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AP Project

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Paul Courtney

on 7 May 2013

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Transcript of AP Project

It's A Woman's World Eavan Boland Paul Courtney and Emily Baran
Ms. Adams C-241
English II
1 April 2013 Explanation of Content Analysis It's A Woman's World Our way of life
has hardly changed
since a wheel first
whetted a knife.

Maybe flame
burns more greedily
and wheels are steadier,
but we're the same:

we milestone
our lives
with oversights,
living by the loaf left

by the cash register,
the washing powder
paid for and wrapped,
the wash left wet:

like most historic peoples
we are defined
by what we forgot

and what we never will be:
star-gazers,
fire-eaters.
It's our alibi
for all time:

as far as history goes,
we were never
on the scene of the crime. When the king's head
gored its basket,
grim harvest,
we were gristing bread

or getting the recipe
for a good soup.
It's still the same:

our windows
moth our children
to the flame
or hearth not history.

And still no page
scores the low music
of our outrage.

Appearances reassure:
that woman there,
craned to
the starry mystery,

is merely getting a breath
of evening air.
While this one here,
her moutha burning plume -

she's no fire-eater,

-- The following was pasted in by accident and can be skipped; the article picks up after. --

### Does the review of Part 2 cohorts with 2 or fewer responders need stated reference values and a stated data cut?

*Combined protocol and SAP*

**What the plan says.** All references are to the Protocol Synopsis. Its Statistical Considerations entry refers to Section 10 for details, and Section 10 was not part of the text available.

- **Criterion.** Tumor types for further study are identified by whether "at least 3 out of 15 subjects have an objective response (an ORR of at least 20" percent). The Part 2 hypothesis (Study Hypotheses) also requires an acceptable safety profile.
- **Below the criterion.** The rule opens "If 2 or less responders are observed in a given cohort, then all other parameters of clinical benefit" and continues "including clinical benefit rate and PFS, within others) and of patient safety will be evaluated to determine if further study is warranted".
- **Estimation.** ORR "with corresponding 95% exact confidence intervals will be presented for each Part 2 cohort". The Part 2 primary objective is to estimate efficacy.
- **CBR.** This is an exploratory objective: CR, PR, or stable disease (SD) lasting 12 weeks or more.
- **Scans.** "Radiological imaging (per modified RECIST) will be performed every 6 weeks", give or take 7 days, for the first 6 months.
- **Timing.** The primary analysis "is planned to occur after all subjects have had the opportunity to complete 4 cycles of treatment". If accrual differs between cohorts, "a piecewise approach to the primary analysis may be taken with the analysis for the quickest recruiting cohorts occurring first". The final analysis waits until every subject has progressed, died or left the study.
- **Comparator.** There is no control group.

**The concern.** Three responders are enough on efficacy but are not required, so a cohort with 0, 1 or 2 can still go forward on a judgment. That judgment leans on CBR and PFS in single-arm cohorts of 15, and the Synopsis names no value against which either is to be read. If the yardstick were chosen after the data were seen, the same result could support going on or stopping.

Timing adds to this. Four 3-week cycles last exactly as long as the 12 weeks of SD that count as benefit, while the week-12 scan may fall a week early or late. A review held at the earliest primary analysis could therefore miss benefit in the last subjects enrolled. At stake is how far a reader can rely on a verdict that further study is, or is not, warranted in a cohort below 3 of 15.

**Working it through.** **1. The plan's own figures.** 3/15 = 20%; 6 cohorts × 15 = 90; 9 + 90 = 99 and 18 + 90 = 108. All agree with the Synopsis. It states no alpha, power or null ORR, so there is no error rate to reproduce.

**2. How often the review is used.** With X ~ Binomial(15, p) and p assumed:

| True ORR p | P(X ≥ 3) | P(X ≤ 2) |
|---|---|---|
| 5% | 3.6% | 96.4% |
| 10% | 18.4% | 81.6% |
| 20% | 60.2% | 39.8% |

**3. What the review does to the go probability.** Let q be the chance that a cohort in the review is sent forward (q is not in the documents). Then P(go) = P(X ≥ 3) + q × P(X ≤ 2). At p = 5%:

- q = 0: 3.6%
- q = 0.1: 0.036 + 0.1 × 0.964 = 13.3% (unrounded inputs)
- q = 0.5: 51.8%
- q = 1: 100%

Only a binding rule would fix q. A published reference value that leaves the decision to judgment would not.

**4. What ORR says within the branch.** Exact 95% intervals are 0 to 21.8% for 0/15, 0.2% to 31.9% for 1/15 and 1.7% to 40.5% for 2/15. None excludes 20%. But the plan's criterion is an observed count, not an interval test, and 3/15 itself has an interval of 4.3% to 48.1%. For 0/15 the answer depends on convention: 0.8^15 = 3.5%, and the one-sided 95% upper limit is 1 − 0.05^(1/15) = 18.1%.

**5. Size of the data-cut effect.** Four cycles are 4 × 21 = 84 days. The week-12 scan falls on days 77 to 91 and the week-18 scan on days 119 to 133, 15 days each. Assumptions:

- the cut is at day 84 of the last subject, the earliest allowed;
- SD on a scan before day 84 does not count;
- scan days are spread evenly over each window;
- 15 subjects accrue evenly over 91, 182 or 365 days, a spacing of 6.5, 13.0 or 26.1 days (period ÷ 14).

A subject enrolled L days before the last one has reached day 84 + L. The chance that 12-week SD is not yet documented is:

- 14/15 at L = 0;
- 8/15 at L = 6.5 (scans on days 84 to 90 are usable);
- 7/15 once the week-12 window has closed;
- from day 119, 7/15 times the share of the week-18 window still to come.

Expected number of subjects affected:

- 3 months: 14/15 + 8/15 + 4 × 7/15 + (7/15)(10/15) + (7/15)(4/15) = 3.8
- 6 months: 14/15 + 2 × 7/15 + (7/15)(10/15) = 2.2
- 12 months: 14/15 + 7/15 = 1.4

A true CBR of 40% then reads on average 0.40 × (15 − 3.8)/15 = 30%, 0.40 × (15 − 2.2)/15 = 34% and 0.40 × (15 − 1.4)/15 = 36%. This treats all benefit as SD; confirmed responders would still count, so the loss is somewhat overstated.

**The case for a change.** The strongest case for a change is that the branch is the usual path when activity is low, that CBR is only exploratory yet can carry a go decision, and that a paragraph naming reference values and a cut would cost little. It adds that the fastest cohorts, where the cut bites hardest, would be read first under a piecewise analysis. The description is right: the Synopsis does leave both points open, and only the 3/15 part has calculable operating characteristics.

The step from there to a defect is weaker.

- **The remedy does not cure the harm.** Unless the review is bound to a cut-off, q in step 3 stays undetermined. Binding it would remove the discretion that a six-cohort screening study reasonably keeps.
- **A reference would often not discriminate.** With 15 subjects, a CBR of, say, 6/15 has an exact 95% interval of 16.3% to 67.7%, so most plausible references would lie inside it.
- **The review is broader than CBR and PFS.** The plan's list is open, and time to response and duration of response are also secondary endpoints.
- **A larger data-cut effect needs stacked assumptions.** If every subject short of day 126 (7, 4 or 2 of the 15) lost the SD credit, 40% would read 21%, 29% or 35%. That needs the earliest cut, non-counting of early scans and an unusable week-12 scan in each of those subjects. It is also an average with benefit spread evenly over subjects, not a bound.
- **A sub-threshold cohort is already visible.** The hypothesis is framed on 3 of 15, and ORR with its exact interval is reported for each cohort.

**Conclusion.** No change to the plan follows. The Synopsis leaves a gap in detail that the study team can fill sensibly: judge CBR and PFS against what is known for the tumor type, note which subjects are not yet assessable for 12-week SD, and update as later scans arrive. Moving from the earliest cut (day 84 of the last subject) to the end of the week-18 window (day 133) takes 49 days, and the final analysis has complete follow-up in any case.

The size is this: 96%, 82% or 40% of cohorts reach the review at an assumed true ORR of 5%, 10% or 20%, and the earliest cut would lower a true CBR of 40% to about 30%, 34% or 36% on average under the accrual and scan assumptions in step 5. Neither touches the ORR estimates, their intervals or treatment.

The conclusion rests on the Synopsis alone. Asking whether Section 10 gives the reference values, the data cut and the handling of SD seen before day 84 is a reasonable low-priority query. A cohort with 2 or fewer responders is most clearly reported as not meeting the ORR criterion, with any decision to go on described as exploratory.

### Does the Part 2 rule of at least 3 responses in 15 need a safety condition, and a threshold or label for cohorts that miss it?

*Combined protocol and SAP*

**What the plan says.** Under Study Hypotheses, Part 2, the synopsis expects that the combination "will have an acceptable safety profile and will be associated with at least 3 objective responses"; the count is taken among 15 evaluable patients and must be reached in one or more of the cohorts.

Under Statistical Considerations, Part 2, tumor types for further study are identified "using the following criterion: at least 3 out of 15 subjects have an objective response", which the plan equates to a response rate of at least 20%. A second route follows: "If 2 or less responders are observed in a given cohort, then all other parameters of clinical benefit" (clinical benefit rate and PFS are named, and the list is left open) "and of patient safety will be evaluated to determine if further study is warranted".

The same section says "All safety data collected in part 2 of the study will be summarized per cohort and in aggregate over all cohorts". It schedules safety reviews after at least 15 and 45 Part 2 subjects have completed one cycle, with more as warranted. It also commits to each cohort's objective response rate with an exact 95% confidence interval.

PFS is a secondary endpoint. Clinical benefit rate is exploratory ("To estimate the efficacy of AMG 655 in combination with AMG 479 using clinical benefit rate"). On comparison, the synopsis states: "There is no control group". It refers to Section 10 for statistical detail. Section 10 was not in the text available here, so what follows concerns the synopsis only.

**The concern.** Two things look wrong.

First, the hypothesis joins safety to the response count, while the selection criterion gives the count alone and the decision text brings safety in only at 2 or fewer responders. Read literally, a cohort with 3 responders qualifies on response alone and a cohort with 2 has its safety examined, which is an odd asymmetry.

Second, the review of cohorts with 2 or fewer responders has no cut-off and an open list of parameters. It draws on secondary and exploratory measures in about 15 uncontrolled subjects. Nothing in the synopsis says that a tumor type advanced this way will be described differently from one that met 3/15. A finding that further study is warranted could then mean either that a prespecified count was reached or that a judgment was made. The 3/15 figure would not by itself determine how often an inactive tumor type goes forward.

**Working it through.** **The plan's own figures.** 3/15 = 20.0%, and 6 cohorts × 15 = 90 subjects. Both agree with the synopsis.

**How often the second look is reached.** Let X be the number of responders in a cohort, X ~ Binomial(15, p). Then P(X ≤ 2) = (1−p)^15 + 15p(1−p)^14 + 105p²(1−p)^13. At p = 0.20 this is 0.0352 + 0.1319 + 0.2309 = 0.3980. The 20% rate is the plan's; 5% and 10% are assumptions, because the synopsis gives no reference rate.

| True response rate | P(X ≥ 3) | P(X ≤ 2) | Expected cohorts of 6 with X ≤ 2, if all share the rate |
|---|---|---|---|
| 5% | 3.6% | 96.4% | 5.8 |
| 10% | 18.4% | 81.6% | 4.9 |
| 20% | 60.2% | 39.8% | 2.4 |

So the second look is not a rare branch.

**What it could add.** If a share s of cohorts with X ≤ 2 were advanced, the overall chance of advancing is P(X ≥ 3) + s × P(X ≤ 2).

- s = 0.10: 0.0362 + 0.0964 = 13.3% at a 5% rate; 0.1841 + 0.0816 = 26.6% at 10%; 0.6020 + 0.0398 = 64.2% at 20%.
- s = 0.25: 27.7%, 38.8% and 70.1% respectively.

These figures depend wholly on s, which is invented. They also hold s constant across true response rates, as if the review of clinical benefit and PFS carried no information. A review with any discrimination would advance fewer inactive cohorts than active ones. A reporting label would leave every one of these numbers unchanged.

just my frosty neighbour
coming home. Short Bio of Eavan Boland The poem describes a woman saying how she sees the world and how men are considered as more important. She sees women as unappreciated and ignored. She wants something to change but she doesn't think it will. Eavan Boland was born in Dublin, Ireland in 1944. She moved to London, England when she was young, where she encountered anti-Irish sentiment. She returned to Ireland for college and then came to America. She published her first book of poetry in 1962 while still in college. She wanted to show the way women were stereotypically portrayed in the Irish culture through her poetry and that is what she did. People describe her as a feminist. She has won several awards and currently teaches. In her poem "It's a Woman's World", Boland explains her belief that women are viewed of as inferior to men. She explains that while men are out making history, the women are staying home, raising their children. Read Aloud
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